David Watson’s new play, The Serpent’s Tooth, is a continuation of Shakespeare’s infamous tragedy King Lear. It is currently playing in the atmospheric basement of Shoreditch Town Hall in an Almeida Theatre production in association with Talawa Theatre Company. AYT’s Laura Turner caught up with cast member Babou Ceesay and director Michael Buffong during their busy schedule of performances to find out more about feeling indebted to Shakespeare, contemplating ambition and rehearsal ghosts.

Could you tell us a bit about the play?

Buffong: The Serpent’s Tooth is a companion piece to the Almeida Theatre’s production of King Lear. It takes some of the themes of Lear as its starting point: power, leadership, ambition. Set in an underground prison we find the character Abina, a high-ranking official, has come to put the imprisoned Edmund on trial for crimes against England. Abina is met by the Warden, whose job it is to take him to the prisoner. What happens is that we witness how Abina, frustrated by the Warden on his journey to meet Edmund, becomes more like the man he has come to put on trial.

Ceesay: I play the role of Abina. He is a highly principled man who believes in England and wants to be its saviour. His principles get tested however in the claustrophobic prison and by its inhabitants.

How did you approach the text?

Ceesay: Rehearsals were challenging in the sense that we had to focus on getting the meaning out of the story and bringing out the bits that we thought were critical to telling it properly.

Buffong: As a piece of new writing, one of the things that had to be worked out (both before and during rehearsals) were the rules of the world the writer had created.  In rehearsals we constantly asked what the characters really wanted, how they related to each other, and why they related in that way. It is a process of discovery not only of the world, but also of the style of language the writer has chosen to employ.

The play deals with themes common to Shakespeare and contemporary conflicts. Is this something you wanted to draw on in your production?

Buffong: Many of Shakespeare’s themes are universal. In The Serpent’s Tooth, the themes of power and ambition and the conflict that they create drive the story to its dramatic and bloody conclusion.

Ceesay: The primary conflict in my mind is about what is considered right and wrong and how far we go as human beings to dress things up so they don’t look like what they actually are.

Do you feel a pressure working with a text that is so indebted to Shakespeare?

Ceesay: I’ve worked on Shakespeare plays before and feel that you risk being overwhelmed if you feel indebted. I feel responsible for telling the story along with the rest of the team. We can only do our best.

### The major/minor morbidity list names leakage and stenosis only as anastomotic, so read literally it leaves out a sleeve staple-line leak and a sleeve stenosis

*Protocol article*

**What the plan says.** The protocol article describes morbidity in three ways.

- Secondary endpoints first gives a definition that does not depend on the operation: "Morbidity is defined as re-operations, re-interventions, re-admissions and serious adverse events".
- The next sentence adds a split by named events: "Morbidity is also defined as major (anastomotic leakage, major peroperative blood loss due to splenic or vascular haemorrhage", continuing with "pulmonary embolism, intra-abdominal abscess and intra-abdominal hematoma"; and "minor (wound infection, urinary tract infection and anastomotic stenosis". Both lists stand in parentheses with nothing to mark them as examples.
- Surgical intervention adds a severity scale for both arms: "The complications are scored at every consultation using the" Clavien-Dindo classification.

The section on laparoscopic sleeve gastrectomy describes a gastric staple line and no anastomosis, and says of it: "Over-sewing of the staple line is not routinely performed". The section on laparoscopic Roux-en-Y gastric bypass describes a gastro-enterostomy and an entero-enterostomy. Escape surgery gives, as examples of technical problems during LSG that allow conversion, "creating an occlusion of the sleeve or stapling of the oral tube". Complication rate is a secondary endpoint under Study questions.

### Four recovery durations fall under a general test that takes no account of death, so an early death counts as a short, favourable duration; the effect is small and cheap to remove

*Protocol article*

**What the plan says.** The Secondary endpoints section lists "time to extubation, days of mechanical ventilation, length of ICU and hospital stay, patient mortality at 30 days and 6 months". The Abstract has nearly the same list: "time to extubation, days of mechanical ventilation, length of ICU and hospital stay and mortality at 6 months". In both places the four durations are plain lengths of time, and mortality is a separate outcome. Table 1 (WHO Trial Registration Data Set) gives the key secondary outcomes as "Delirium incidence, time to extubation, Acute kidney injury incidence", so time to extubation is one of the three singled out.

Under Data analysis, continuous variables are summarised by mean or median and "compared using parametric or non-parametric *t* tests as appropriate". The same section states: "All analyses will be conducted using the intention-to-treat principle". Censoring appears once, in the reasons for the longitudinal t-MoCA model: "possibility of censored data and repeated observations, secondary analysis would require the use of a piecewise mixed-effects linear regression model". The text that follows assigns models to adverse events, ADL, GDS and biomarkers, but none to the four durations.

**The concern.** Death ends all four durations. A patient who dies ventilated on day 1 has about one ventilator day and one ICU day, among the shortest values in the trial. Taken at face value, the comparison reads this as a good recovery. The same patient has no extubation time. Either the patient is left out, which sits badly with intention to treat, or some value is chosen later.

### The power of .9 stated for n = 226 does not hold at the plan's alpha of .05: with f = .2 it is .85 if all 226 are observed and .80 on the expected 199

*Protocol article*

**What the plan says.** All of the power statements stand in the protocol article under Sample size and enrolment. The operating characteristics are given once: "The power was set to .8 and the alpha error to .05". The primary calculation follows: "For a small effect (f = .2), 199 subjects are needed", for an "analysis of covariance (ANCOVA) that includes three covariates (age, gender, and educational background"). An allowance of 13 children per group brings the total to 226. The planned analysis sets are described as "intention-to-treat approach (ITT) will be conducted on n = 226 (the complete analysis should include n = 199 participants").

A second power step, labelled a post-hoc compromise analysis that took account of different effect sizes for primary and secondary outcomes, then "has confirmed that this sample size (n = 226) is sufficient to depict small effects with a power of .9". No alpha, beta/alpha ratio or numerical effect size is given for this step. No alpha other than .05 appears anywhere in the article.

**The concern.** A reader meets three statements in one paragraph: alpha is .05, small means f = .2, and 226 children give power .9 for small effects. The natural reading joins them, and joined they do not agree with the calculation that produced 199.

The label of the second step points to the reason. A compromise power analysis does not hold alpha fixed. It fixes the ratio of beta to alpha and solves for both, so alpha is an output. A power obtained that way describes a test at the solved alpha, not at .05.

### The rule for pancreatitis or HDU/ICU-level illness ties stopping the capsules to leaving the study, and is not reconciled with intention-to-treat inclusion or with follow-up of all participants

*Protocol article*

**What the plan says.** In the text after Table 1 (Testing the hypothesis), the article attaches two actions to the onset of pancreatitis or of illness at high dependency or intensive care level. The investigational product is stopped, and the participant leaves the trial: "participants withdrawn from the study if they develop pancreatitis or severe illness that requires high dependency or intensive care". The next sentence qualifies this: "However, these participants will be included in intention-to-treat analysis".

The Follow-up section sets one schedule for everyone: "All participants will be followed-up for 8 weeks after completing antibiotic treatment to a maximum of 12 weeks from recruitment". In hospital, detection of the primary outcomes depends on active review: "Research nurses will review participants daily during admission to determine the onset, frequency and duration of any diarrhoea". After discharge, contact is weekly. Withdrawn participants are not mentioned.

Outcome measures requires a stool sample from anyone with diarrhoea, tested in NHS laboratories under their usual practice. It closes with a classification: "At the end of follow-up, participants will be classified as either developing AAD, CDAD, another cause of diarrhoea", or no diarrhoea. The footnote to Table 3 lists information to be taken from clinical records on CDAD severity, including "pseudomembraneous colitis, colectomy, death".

Buffong: What the writer David Watson has done is give us something that, although sometimes draws on King Lear, is a piece in its own right with its own story. As it stands on its own, a little of the pressure is off!

What are the challenges – and joys – of working in an unconventional theatre space such as the basement of the Shoreditch Town Hall?

Ceesay: Challenges: [there is] no toilet in the space; it can get quite cold; Alex [Campbell, playing Warden] and I both think we’ve seen a ghost. Joys: the space is so atmospheric it brings an extra layer. It is the seventh character in the piece and a very strong one at that.

Buffong: The basement of Shoreditch Town Hall was a gift of a space for this piece. Its eerie corridors and rooms lend themselves perfectly to the setting of the piece (an unmaintained, underground high security prison). The space was like the seventh character. It was technically challenging as we had to design, light and get sound into a space which was not designed for performance. This challenge was more than met by designer Signe Beckmann and the production team at the Almeida.

This is an Almeida production in association with Talawa Theatre Company. Michael, can you tell us more as Artistic Director of Talawa?

Buffong: Talawa is Britain’s primary black-led theatre company. We create outstanding work informed by the wealth and diversity of the black British experience. We invest in talent, build audiences and inspire dialogue with and within communities across Britain. By doing so, we enrich British cultural life. The production has enabled us to broaden our producing partners: Talawa has not worked with the Almeida before and [this project] has introduced the company to an Almeida audience. The Serpent’s Tooth has also raised our profile in Shoreditch, which is of benefit to us as we’re based locally, and we’re developing our studio as a performance space.

What’s next – for you and for Talawa?

Buffong: Our next production will be God’s Property by Arinze Kene, recently named as one of the most promising playwrights in the country. Set in Britain in 1982 against a backdrop of rising unemployment, riots and economic downturn, the story concerns two mixed-race brothers. The older brother has returned home from prison, to find his mother gone and his younger brother dressed as a skinhead and declaring he no longer wants to be black.

The Serpent’s Tooth plays in the basement of Shoreditch Town Hall until Saturday 17 November. For tickets and more information, visit http://www.almeida.co.uk/event/serpent.

Talawa’s God’s Property will preview at The Albany, Deptford in February 2013 before its premiere at Soho Theatre and then tours to MAC, Birmingham. For more information, visit http://www.talawa.com.

Image credit: Sheila Burnett